There might be an easier way to do this in brms, but something that should work is to define a custom family that takes distributional parameters theta, logalpha, beta, ba, and bb, and vreal component cov3. Let’s rename theta as mu. Then you could write something like (this is untested and quite possibly buggy, but it might get you on the right track):

resp | vreal(cov3) ~ z + g + (1 | id), # this is the theta piece, but for brms we have to call something mu
logalpha ~ 1 + cov1 + cov2 + (1 | item), # this is the logalpha piece except for the ba term
beta ~ 1 + cov1 + cov2 + (1 | item), # the beta piece except for the bb term
ba ~ z + g + (1 | id),
bb ~ z + g + (1 | id))


In the definition of the custom family, we’d have something like

real p  = exp(logalpha[i] + ba[i] * vreal1[i]) * mu[i] + beta[i] + bb[i] * vreal1[i];
target += bernoulli_logit_lpmf(y[i] | p);


Realistically, it would probably be easier to just write this model in pure Stan rather than to wrangle this custom family. The reason to do this in brms would be if you want the ability to rapidly and flexibly experiment with alternative specification for the various linear predictors.

1 Like

I figured that something outside the standard brms formulas would be needed in this case. I’m always surprised by the flexibility of the package. I suspect that you’re right in the conclusion that coding directly in Stan is probably the simpler option. I’d wanted to use brms mostly because (a) I’m not super confident in writing multilevel non-linear regressions and (b) I’d like to use the reduce_sum() function to get multithreading going for the model, which brms does automagically

I know that there are quite a few examples of IRT models in Stan out there, so I’ll probably adapt code for that. Any recommendations about speed up options to pursue? I’ve seen some talk about the _glm functions and there being circumstances in which they may or may not be time saving. I’m sure I can get a clunky version of the model going, but it might help of potential directions to take the model for efficiency

I’ve transitioned from brms to cmdstanr and am just writing the model outright now. I’ve run into an issue with trying to pass along relevant prior information, though. So, I’m open to any recommendations for how to approach this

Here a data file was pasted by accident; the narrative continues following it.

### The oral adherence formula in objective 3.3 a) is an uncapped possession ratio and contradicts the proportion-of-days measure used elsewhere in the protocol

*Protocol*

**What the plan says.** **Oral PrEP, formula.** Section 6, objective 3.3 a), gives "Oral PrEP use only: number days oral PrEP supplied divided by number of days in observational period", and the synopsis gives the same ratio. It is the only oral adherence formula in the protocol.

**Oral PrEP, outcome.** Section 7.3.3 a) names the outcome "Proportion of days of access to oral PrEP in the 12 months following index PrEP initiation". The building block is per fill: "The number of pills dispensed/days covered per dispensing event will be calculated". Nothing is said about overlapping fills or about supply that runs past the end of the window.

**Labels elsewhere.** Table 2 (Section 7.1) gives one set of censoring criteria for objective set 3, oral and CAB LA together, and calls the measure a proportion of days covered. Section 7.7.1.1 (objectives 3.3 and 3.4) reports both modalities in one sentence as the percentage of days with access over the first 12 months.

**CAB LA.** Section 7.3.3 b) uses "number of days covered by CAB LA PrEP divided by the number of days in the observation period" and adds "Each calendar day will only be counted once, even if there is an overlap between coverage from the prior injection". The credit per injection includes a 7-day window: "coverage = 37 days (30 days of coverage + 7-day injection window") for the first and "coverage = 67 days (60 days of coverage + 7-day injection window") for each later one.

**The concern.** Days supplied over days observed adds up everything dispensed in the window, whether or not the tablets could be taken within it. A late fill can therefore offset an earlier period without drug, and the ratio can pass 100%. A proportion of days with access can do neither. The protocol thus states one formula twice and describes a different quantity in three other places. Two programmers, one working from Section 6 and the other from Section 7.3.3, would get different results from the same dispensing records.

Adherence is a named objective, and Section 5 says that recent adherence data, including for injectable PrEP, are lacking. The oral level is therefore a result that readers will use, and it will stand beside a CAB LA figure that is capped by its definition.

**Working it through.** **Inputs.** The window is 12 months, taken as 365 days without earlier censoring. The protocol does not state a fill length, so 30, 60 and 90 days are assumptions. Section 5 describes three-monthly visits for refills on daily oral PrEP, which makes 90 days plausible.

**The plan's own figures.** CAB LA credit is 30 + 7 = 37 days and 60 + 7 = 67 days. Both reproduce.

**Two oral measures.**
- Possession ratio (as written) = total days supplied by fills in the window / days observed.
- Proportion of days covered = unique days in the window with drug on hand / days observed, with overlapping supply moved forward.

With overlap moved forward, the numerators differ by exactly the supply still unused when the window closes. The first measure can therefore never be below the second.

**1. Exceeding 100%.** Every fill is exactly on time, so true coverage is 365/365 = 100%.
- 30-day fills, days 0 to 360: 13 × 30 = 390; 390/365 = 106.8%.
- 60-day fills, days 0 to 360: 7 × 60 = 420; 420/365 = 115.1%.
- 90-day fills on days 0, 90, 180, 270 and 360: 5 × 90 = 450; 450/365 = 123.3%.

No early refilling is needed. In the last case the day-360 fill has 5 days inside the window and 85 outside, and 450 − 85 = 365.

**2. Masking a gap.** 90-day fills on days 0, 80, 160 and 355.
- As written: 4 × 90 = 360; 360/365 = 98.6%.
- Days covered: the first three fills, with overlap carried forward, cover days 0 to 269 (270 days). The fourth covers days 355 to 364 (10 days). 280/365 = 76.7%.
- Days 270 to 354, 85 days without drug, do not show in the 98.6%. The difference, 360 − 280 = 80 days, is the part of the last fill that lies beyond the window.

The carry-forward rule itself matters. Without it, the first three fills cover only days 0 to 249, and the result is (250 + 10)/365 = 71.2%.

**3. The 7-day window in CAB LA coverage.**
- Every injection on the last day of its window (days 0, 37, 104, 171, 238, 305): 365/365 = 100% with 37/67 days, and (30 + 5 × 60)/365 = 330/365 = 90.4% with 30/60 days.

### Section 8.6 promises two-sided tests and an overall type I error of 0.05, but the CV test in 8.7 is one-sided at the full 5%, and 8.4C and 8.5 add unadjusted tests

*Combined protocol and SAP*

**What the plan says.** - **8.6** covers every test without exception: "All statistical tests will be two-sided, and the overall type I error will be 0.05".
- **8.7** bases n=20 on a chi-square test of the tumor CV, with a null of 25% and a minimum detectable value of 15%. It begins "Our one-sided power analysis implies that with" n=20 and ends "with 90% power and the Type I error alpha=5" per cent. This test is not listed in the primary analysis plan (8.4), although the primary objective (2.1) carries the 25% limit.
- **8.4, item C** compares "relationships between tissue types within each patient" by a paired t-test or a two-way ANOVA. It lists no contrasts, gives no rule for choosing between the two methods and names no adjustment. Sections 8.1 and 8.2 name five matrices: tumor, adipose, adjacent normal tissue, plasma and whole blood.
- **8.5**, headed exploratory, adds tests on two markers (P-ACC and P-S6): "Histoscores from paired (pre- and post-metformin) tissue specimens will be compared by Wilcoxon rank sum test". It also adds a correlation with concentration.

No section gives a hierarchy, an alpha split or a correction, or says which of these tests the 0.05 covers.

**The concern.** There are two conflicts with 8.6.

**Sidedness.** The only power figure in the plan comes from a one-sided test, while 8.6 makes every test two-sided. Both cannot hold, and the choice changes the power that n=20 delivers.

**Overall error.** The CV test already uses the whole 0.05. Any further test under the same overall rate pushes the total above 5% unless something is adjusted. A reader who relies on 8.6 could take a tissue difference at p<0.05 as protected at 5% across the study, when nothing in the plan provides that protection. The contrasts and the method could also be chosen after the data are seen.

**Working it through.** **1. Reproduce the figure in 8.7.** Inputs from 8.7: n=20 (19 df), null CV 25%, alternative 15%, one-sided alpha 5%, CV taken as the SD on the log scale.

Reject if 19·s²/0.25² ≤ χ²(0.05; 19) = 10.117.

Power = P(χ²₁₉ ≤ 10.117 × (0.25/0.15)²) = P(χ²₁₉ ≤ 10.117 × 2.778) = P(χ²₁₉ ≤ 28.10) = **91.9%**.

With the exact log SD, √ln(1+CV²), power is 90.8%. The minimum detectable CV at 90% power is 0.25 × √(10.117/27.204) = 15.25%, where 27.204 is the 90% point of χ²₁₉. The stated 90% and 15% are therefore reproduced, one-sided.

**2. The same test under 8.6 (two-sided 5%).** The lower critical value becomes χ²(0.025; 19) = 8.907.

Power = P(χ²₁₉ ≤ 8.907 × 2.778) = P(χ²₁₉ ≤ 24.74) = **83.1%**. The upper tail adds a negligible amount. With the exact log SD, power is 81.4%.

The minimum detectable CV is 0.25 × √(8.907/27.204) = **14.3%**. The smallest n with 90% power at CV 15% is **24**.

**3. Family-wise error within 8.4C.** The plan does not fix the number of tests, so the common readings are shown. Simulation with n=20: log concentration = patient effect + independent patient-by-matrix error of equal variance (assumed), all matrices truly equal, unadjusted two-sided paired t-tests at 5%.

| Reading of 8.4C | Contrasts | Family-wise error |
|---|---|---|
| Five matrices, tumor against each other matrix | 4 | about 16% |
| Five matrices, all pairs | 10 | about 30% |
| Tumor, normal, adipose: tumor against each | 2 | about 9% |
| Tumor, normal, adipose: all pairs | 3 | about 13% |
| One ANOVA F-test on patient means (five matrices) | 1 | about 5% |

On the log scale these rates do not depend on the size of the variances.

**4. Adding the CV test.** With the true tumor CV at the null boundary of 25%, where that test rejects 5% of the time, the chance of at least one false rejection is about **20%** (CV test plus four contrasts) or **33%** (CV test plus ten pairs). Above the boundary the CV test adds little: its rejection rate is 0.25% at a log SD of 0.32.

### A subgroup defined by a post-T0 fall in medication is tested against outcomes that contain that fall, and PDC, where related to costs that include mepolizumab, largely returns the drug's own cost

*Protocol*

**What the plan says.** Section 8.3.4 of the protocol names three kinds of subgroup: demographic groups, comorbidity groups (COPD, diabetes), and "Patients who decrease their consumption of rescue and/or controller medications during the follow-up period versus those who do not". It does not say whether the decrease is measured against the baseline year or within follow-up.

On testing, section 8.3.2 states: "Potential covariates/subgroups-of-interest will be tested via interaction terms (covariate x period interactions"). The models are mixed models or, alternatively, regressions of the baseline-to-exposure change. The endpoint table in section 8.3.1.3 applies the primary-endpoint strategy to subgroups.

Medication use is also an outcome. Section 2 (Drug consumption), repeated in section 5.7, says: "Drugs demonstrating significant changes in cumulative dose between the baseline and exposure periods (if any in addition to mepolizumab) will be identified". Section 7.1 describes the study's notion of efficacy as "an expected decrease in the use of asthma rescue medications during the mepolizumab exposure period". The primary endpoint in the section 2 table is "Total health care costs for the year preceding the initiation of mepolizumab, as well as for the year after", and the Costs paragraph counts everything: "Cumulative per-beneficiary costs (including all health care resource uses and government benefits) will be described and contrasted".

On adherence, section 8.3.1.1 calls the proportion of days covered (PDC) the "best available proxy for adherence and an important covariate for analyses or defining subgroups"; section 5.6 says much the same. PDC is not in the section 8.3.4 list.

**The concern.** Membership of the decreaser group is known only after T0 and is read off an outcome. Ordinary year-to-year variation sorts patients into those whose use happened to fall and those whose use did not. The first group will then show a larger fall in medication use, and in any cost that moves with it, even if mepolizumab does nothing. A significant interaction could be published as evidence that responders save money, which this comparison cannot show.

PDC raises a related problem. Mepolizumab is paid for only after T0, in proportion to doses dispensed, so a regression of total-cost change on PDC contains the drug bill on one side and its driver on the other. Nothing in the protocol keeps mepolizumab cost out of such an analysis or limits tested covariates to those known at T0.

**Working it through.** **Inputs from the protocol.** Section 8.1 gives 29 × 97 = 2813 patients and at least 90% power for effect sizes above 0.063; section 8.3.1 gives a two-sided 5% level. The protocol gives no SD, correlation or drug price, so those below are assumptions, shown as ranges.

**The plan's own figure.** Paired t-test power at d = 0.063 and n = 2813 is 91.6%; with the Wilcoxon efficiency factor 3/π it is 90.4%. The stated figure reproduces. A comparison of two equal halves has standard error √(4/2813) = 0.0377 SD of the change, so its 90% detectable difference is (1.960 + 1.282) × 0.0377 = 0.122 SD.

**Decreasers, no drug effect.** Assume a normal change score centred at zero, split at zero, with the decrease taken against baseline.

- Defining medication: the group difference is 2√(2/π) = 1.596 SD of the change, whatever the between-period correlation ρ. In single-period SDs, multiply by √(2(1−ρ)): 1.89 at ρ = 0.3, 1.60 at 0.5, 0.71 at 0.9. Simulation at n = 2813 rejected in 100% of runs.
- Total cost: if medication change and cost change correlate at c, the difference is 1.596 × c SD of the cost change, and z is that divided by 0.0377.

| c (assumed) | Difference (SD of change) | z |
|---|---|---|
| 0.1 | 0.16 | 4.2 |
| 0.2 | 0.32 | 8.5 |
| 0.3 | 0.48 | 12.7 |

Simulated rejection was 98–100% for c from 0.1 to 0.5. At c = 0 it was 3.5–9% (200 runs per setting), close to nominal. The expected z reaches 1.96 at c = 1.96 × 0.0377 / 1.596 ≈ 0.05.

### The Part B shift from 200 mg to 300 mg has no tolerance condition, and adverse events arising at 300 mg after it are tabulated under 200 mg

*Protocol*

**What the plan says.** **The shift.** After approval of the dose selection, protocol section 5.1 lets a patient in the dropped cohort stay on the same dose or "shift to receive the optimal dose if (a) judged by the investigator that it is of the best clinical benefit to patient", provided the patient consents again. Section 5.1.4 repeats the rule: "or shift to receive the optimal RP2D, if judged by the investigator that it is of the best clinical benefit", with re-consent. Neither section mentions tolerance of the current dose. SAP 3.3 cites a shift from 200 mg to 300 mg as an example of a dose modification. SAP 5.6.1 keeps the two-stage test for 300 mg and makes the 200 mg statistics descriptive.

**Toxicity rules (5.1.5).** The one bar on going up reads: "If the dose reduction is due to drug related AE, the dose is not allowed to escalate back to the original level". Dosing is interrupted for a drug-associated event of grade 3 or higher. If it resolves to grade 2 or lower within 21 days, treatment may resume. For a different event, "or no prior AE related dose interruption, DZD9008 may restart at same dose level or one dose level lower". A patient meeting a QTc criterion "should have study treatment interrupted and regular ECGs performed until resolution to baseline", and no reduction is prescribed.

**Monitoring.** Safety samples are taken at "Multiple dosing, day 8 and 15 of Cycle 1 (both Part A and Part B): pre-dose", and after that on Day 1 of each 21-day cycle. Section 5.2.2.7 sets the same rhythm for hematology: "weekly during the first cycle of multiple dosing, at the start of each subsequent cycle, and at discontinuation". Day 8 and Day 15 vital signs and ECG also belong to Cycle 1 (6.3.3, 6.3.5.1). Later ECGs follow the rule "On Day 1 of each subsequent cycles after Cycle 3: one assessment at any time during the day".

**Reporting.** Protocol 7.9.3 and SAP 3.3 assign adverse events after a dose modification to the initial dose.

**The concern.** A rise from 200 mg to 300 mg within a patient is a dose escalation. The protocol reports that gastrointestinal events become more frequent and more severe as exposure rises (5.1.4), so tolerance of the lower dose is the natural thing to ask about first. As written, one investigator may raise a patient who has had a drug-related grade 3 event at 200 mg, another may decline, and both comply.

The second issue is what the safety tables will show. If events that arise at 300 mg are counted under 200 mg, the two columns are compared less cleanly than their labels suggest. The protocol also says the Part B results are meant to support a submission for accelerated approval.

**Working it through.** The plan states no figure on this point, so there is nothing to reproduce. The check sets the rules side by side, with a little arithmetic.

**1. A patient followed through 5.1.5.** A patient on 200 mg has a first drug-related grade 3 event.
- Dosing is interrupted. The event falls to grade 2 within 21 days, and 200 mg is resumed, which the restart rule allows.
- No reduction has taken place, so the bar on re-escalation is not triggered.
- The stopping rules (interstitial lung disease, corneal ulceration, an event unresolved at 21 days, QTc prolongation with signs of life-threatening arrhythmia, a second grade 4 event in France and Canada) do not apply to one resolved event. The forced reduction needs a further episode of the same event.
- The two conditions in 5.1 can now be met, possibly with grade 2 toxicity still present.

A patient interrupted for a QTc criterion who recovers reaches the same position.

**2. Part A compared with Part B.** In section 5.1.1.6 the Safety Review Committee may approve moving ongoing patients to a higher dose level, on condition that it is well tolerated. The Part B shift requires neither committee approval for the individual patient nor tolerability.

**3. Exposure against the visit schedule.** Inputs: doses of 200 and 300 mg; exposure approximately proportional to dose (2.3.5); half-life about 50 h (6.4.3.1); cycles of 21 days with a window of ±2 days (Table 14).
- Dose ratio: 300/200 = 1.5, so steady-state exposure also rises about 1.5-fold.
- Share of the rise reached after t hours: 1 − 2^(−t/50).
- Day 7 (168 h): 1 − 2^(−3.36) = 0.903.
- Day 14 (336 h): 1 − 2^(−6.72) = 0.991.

For illustrative purposes, here’s a simplified model that still gets the idea across:

data {
int<lower=1> I;                      // number of items
int<lower=1> J;                      // number of persons
int<lower=1> N;                      // number of observations
array[N] int<lower=1, upper=I> ii;   // indicator for item on observation N
array[N] int<lower=1, upper=J> jj;   // indicator for person on observation N
array[N] int<lower=0, upper=1> y;    // indicator for response on observation N
int<lower=1> K_b;                    // difficulty covariates
matrix[I, K_b] W_b;                  // difficulty covariate matrix
matrix[2, I] prior_logalpha;         // informative priors for log-scaled alpha parameter
}

parameters {
vector[J] theta;                     // latent ability parameters
vector[I] logalpha_c;                // centered log-scaled discrimination parameters
vector[K_b] coef_b;                  // coefficients for item difficulty parameters
}

transformed parameters {
// linear prediction of item difficulty
vector[I] beta = W_b * coef_b;

// rescale item discrimination parameters
vector[I] alpha = exp(logalpha_c * prior_logalpha[2, ] + prior_logalpha[1, ]);
}

model {
// some priors
coef_b ~ std_normal();
theta ~ std_normal();
logalpha_c ~ std_normal();

// likelihood
{
vector[N] eta = alpha[ii] .* theta[jj] - beta[ii];
y ~ bernoulli_logit(eta);
}
}